Subglottic drainage did not significantly reduce the number of days on mechanical ventilation (WMD -1.04 days, 95% CI -2.79 to 0.71; six RCTs). Although subgroup analyses including only patients thought to require mechanical ventilation for at least 48 hours reported a significant reduction in number of days on mechanical ventilation (WMD 2.0 days, 95% CI 1.6 to 2.3 days); the number of RCTs for this analysis was not reported.

Increased time to ventilator associated pneumonia was reported for subglottic drainage compared to usual care (WMD 2.89, 95% CI 0.09 to 5.69; eight RCTs).

Significant statistical heterogeneity was found for the number of days on mechanical ventilation and time to ventilator associated pneumonia (data not reported).

Authors' conclusions

Almost half of cases of ventilator associated pneumonia may be prevented with the use of specialized endotracheal tubes designed to drain subglottic secretions. Time on mechanical ventilation may be reduced and time to development of ventilator associated pneumonia may be increased, but no reduction in intensive care unit or hospital mortality was observed.

CRD commentary

The review question was clear with defined inclusion criteria. Some relevant sources were searched, and it appeared that efforts to reduce language bias were taken, though it was unclear whether similar efforts were made to reduce publication bias. The authors did not report whether appropriate steps were taken to reduce reviewer error or bias, though the methods of analysis appeared appropriate.

Subglottic drainage consistently reduced the rate of ventilator associated pneumonia across all the included studies, so the authors' conclusions on this point reliably reflected the available evidence. However, the lack of quality assessment meant it was unclear whether the results of these studies were biased.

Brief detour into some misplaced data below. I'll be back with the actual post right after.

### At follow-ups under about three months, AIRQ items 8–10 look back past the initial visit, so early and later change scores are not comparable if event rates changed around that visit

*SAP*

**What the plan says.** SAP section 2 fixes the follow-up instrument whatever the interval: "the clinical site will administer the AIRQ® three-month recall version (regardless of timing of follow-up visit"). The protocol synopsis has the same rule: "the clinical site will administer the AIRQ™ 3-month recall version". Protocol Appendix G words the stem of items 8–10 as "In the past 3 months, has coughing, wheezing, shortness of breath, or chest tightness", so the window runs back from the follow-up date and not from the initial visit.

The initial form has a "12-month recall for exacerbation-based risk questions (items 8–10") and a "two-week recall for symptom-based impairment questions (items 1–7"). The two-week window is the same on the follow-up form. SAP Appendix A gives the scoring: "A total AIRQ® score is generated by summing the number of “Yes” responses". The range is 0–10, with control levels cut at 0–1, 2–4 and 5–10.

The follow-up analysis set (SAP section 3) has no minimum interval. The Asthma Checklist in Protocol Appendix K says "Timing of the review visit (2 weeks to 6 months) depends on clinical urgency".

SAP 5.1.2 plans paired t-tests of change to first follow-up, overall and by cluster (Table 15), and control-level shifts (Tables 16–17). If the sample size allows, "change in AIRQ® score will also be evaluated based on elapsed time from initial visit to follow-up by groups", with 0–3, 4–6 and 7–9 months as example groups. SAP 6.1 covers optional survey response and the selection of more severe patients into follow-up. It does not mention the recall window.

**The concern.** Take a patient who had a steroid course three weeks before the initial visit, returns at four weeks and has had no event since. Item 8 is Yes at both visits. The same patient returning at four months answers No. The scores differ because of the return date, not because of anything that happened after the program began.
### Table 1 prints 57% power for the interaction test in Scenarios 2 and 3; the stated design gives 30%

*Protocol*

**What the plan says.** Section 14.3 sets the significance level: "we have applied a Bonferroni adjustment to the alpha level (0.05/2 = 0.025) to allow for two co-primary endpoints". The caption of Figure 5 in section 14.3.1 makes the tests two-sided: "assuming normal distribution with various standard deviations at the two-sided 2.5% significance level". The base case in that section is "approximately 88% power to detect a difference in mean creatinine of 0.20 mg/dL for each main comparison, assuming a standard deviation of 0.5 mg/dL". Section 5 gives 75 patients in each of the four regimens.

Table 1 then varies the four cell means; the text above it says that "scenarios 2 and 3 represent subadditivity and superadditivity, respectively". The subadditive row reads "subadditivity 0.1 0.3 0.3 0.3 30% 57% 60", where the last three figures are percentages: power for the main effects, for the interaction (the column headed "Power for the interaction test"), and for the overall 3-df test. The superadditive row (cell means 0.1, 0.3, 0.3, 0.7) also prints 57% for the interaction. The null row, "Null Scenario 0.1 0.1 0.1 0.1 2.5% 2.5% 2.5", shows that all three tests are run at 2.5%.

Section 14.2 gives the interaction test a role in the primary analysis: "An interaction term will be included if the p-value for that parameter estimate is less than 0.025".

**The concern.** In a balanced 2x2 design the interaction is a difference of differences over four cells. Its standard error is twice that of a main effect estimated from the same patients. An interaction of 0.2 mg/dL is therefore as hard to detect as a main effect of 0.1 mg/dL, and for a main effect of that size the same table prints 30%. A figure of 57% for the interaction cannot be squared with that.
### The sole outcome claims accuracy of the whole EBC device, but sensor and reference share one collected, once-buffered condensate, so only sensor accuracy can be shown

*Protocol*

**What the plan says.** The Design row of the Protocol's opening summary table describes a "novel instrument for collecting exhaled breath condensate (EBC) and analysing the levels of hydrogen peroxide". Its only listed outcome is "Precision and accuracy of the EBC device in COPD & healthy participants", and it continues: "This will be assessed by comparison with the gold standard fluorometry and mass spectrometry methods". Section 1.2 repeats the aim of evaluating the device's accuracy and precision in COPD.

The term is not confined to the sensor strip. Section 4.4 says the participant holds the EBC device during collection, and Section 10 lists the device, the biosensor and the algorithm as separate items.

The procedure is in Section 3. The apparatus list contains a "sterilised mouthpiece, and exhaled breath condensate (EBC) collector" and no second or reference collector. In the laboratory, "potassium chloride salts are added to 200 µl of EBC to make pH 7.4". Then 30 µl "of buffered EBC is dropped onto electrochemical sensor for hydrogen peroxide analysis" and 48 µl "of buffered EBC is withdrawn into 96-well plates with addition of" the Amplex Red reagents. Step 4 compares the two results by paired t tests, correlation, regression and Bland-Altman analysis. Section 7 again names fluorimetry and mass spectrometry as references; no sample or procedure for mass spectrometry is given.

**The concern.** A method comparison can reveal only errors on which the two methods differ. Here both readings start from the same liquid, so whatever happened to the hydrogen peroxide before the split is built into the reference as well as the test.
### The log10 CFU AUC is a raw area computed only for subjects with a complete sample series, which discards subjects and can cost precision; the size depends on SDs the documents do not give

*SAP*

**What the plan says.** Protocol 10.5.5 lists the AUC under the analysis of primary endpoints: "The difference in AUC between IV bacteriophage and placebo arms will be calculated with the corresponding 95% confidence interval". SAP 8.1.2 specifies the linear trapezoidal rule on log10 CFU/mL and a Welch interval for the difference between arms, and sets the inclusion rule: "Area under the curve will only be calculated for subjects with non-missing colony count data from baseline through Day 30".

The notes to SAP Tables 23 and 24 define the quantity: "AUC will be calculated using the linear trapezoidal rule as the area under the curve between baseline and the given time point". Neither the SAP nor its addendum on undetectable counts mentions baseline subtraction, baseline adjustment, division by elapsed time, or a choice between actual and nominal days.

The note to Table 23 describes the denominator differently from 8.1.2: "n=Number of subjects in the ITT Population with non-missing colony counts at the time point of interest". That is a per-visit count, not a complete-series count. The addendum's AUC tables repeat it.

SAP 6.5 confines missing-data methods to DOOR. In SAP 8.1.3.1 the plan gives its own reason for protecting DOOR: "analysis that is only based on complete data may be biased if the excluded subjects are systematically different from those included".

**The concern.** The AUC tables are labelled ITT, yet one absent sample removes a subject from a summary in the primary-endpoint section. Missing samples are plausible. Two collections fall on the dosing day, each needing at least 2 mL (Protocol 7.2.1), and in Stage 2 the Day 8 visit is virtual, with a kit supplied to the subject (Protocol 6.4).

The authors' conclusion regarding time on mechanical ventilation and time to development of ventilator associated pneumonia were based on inconsistent evidence of unknown quality, so may not be reliable.

Implications of the review for practice and research

Practice: The authors did not state any implications for practice.

Research: The authors stated that future research (using sufficiently large samples) was needed to assess the benefit of subglottic drainage in all ventilated intensive care unit patients, not just those considered to require mechanical ventilation for at least 48 hours.

Funding

Not stated.

Bibliographic details

Frost SA, Azeem A, Alexandrou E, Tam V, Murphy JK, Hunt L, O'Regan W, Hillman KM. Subglottic secretion drainage for preventing ventilator associated pneumonia: a meta-analysis. Australian Critical Care 2013; 26(4): 180-188. [PubMed: 23583261]

Indexing Status

Subject indexing assigned by CRD

MeSH

Humans; Pneumonia, Ventilator-Associated; Body Fluids; Drainage; Glottis; Intensive Care Units; Respiration, Artificial

AccessionNumber

12013020779

Database entry date

19/11/2013

Record Status

This is a critical abstract of a systematic review that meets the criteria for inclusion on DARE. Each critical abstract contains a brief summary of the review methods, results and conclusions followed by a detailed critical assessment on the reliability of the review and the conclusions drawn.

CRD has determined that this article meets the DARE scientific quality criteria for a systematic review.

Copyright © 2014 University of York.

PMID: 23583261